Laws of Copyright

Laws of Copyright


A suit for copyright infringement must be brought in federal court. In general, you have three years from the most recent infringement to sue. Your copyright must be registered with the U.S. Copyright Office before you can sue anyone for infringement.

A defendant in a copyright action can claim that he or she created the work independently, or that any copying consisted of sections which are not copyrightable, such as facts or news. In addition, a defendant can claim he or she is making "fair use" of the work, which includes criticism, comment, parody, news, research and scholarship. In determining fair use, the court examines a variety of factors, including whether the use was for profit, how much was copied and the economic effect of the use.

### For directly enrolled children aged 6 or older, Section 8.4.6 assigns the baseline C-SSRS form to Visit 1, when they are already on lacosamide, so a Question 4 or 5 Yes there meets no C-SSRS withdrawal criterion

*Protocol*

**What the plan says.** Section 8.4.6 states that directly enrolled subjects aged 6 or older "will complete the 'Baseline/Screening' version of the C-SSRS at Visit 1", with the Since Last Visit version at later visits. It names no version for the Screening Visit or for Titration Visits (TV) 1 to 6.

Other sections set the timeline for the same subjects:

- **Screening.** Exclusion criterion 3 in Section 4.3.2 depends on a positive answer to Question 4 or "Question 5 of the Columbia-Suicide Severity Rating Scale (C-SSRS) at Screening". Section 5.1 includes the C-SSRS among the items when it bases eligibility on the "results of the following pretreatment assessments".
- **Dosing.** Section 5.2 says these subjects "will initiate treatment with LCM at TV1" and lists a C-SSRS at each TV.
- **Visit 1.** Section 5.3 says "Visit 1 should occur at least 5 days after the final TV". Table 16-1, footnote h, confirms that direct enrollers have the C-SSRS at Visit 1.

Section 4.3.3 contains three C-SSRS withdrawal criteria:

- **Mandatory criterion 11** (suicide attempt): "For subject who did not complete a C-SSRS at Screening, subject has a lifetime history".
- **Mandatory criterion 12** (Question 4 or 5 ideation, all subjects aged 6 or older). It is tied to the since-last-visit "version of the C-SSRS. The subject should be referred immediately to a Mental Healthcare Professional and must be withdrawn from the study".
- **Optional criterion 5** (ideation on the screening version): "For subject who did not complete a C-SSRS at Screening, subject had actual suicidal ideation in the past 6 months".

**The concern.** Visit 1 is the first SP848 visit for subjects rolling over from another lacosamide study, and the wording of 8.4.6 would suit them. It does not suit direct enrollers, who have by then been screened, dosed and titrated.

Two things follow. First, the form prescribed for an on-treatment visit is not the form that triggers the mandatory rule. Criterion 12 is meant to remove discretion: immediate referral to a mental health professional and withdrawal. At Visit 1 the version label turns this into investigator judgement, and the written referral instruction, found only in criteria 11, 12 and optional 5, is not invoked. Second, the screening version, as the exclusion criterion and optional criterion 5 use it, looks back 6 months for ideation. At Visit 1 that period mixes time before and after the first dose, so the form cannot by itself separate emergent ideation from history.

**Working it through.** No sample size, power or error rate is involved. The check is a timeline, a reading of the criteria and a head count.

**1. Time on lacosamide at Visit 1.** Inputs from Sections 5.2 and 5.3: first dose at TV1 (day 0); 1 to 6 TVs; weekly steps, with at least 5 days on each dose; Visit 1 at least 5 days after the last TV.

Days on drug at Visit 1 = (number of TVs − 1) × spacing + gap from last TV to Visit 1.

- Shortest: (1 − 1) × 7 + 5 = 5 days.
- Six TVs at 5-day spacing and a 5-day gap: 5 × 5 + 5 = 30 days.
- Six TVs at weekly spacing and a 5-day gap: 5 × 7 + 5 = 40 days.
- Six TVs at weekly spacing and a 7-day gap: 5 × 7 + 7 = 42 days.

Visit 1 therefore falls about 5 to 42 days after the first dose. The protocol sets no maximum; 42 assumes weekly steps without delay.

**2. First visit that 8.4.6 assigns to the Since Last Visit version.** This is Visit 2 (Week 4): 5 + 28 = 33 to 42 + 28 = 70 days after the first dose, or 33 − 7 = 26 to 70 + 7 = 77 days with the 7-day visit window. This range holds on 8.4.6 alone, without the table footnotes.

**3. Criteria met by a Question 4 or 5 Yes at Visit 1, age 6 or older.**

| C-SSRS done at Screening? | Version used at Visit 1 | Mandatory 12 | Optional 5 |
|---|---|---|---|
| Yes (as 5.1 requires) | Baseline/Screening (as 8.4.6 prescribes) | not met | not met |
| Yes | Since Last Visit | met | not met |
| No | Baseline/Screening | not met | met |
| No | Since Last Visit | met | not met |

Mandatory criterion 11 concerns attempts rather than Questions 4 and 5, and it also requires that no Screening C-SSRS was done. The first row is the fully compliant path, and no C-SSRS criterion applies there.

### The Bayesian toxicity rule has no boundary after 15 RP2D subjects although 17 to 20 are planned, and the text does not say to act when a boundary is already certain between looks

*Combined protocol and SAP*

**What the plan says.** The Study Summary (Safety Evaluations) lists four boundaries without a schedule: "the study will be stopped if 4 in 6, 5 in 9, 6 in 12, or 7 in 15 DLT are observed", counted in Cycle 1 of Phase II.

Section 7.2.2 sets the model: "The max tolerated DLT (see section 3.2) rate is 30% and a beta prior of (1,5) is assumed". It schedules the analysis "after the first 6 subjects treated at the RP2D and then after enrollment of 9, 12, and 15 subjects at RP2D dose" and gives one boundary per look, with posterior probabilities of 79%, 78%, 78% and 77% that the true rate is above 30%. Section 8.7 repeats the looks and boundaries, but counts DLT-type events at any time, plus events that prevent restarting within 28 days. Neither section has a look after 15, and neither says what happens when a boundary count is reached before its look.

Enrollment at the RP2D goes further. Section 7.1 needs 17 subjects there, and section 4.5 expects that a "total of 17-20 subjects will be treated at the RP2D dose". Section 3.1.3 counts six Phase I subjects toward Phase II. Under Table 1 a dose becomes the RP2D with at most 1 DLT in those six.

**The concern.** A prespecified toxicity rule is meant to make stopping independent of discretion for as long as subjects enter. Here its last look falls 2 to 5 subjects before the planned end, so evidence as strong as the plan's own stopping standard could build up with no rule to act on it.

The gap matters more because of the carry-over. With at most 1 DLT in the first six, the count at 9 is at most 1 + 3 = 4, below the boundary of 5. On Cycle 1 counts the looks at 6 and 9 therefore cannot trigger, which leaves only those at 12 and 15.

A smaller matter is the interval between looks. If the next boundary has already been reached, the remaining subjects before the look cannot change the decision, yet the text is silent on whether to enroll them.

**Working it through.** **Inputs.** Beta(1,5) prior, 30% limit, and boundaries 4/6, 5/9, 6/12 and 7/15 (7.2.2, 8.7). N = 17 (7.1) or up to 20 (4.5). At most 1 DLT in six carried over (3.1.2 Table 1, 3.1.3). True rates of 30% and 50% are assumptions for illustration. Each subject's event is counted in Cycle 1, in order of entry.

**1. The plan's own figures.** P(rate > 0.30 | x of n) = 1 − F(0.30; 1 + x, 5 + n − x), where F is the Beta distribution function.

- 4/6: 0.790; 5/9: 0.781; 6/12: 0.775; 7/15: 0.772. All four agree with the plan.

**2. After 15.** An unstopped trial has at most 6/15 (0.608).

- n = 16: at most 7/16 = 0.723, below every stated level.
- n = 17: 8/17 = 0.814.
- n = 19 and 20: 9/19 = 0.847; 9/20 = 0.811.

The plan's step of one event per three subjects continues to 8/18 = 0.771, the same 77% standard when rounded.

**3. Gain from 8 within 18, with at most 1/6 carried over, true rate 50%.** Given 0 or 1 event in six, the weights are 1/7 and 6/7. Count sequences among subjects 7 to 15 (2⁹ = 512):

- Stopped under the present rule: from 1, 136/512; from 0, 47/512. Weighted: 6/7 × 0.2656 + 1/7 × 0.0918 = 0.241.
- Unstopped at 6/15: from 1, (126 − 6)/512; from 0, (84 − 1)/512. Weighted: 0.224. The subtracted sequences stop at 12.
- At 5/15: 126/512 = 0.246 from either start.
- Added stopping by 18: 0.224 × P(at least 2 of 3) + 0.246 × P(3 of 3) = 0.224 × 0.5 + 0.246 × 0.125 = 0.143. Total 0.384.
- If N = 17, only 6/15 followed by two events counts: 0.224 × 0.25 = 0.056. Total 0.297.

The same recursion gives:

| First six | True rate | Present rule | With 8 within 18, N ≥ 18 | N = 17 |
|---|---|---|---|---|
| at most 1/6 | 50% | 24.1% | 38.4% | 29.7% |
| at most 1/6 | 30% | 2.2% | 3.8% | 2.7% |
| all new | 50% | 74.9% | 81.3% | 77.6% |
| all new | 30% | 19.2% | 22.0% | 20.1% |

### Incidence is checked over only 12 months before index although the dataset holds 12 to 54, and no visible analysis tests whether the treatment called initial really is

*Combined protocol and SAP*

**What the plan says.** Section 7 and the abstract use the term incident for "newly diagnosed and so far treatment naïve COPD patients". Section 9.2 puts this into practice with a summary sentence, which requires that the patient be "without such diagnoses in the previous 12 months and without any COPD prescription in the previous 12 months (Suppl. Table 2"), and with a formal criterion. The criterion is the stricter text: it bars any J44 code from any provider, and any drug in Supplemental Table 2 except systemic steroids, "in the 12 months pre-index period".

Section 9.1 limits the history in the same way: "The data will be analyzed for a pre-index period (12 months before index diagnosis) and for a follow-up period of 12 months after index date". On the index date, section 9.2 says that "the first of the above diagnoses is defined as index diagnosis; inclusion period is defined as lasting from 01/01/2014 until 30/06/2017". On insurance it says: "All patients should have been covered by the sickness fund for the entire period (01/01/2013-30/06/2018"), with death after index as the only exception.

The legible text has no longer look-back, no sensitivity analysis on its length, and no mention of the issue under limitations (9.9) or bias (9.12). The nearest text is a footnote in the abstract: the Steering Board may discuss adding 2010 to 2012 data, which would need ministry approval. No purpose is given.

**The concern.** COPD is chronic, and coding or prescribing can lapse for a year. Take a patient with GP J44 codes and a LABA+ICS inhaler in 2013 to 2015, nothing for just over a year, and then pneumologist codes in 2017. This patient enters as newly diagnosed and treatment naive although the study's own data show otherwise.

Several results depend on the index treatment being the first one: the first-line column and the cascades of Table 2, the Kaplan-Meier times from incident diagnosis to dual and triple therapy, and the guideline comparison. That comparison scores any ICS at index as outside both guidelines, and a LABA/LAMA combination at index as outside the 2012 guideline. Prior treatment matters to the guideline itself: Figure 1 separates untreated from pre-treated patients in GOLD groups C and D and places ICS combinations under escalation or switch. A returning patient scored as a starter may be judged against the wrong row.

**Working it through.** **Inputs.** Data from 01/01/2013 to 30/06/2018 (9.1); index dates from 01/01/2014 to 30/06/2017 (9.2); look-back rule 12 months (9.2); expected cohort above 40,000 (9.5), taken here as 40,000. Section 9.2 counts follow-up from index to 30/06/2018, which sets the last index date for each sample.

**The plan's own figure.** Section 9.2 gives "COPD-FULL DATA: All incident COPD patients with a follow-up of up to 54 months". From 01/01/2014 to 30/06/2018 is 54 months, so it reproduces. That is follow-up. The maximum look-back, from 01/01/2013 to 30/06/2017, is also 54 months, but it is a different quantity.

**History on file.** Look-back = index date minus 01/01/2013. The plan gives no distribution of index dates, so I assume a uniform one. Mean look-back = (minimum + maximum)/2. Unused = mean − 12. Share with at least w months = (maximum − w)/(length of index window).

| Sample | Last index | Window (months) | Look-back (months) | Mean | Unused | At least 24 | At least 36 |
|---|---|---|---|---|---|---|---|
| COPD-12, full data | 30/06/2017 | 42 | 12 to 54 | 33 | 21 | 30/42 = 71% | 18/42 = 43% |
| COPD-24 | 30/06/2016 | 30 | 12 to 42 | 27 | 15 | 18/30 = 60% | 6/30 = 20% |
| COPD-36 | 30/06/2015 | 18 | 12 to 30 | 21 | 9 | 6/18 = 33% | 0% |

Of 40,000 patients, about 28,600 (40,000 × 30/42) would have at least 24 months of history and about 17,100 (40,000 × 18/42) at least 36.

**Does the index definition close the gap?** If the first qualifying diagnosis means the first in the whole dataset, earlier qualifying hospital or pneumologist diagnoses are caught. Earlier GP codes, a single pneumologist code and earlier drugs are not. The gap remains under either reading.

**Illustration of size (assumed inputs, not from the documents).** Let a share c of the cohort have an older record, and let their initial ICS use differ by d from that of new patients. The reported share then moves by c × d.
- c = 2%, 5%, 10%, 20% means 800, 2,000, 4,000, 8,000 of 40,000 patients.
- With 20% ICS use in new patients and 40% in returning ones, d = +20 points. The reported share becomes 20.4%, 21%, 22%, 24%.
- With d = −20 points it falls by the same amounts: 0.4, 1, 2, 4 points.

Since 1989, a copyright symbol (C) has not been required in order to protect a copyright. However, it does put people on notice that your work is copyrighted and weakens any defense of "innocent infringement." A person may use the (C) symbol even without registering the work with the U.S. Copyright Office.

In addition, the U.S. has copyright relations with more than 100 countries throughout the world. As a result, a U.S. copyright is recognized and honored in most industrialized nations.